in the final analysis to the abusers of animals? Well, the
answer is they will be put in prison. And isn't imprisonment
just another form of violence? I certainly know what I'd choose
between a prison sentence and a punch on the nose!
Bryant of the LACS rejoiced (quite rightly) over the jailing
of a couple of fox-torturers and then talks about his "abhorrence
of violence." His abhorrence apparently does not cover
the violence of the state and concerns itself only with the
violence of animal rights campaigners. Like that of many others,
his is a hypocritical position. Whether carried out by the
state or by the individual, violence is violence is violence.
Therefore it would seem wrong to condemn actions merely because
they are "violent." After all, there are some violent
actions, such as the jailing of animal abusers, which almost
all of us would support. Thus it makes no sense to use "violence"
as the dividing line between right and wrong.
But what of the deliberate killing or injuring of others
by animal liberation campaigners or attempts to do such things?
Nobody ever has been killed or seriously injured and such
attempts are few and far between, but this is still an important
question for discussion.
It is a very strong tenet of the animal rights movement that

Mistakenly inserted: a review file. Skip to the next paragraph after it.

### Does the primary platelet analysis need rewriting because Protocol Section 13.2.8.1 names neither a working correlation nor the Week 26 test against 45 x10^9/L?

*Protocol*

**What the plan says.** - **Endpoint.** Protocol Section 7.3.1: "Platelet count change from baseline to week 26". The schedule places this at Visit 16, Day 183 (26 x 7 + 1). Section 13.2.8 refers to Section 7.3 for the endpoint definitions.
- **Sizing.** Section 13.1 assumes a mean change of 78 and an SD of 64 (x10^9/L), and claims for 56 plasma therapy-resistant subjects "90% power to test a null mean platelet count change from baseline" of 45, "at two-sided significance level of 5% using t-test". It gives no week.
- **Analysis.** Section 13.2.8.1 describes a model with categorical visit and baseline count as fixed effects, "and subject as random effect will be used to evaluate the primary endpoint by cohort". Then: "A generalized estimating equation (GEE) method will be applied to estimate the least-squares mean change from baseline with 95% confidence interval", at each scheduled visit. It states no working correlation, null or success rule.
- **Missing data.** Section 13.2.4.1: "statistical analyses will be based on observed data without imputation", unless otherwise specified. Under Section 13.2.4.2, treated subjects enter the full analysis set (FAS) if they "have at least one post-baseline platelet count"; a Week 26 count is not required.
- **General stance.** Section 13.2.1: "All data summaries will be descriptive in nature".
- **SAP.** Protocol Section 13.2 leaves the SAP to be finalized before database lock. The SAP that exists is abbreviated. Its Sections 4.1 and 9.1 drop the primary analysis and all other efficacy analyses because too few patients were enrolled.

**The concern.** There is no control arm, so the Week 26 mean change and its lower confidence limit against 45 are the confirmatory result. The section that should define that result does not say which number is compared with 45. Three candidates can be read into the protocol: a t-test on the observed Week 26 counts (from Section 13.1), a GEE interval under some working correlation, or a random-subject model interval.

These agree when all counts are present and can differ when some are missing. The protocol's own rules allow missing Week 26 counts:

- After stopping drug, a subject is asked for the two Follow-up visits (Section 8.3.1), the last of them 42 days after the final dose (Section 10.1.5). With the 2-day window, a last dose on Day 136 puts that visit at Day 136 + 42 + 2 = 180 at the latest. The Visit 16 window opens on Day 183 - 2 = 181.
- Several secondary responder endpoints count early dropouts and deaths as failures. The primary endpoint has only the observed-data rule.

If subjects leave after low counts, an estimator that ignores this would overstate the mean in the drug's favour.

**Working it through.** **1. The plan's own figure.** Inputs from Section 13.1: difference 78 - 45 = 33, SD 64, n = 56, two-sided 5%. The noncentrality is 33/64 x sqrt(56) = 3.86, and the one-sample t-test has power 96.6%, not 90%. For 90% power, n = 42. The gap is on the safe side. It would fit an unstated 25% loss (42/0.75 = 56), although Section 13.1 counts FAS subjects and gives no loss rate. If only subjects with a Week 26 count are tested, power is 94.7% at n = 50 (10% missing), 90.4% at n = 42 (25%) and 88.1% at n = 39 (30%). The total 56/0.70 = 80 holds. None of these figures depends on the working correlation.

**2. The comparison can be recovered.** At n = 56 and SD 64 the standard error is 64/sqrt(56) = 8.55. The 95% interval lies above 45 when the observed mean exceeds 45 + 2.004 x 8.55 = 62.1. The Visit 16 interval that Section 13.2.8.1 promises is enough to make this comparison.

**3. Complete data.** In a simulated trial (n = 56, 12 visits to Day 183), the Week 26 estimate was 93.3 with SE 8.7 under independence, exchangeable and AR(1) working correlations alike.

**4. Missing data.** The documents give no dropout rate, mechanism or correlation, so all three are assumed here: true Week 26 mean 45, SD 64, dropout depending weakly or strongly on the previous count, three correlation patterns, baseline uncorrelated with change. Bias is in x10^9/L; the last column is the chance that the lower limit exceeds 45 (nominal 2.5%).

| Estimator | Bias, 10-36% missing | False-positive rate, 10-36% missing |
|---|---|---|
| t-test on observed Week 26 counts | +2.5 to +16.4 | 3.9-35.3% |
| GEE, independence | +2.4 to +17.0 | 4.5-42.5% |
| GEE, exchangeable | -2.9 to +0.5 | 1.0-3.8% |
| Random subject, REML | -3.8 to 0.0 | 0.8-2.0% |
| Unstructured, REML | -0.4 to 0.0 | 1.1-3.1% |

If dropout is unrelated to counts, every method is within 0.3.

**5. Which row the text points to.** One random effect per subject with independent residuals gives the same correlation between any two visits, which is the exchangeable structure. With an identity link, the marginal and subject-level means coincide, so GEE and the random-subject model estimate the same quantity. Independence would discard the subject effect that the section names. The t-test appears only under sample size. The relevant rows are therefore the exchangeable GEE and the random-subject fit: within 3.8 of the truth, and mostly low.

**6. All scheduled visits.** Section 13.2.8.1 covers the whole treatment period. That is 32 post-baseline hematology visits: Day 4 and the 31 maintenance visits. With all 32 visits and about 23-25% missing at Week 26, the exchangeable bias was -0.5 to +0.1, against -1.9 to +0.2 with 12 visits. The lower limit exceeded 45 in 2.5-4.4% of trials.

the end doesn't justify the means. Thus we hold it wrong to
carry out painful experiments on animals no matter what would
be the benefit to humankind (if indeed there be a benefit,
and many would argue that there isn't). By the same token
it must be wrong to deliberately kill or injure an innocent
human (or other animal) as part of a campaign for animal liberation.
A problem arises, however, when we are not dealing with innocent
victims. Let's take the following imaginary situation:
We live in a society where the torturing of babies is perfectly
legal. I discover the location of a baby torture chamber.
I could campaign for baby-torture to be outlawed, but that
will do nothing to save babies from being tortured today or
tomorrow or for many months, even years, in the future. I
could smash up the torture chamber, but I know the torturer
is determined and will soon set up another one. I do not have
the facilities to imprison the torturer. Therefore, I kill
him. Is my action to be condemned?
If not, then it is very hard to condemn the Animal Rights
Militia for making attempts on the lives of vivisectors without
being guilty of gross speciesism. One can criticize them for
not taking sufficient care to not endanger innocent life (if
ordinary people are put at risk}, but how can one find fault
with the main intention of the act? If vivisectors are not
to be disposed of, then neither is the imaginary baby-torturer.
I am not advocating here the execution of animal abusers,
for in that imaginary society it may also be wrong to kill
the torturers of babies. What I am trying to point out is
that things are not really as clear-cut as they may first
of all seem. Should people in that imaginary society show
understanding and compassion for those whose concern for the
helpless and the innocent leads them to kill the baby-torturers?
Or should they condemn them with the same vitriol that many
in our movement have used against the ARM?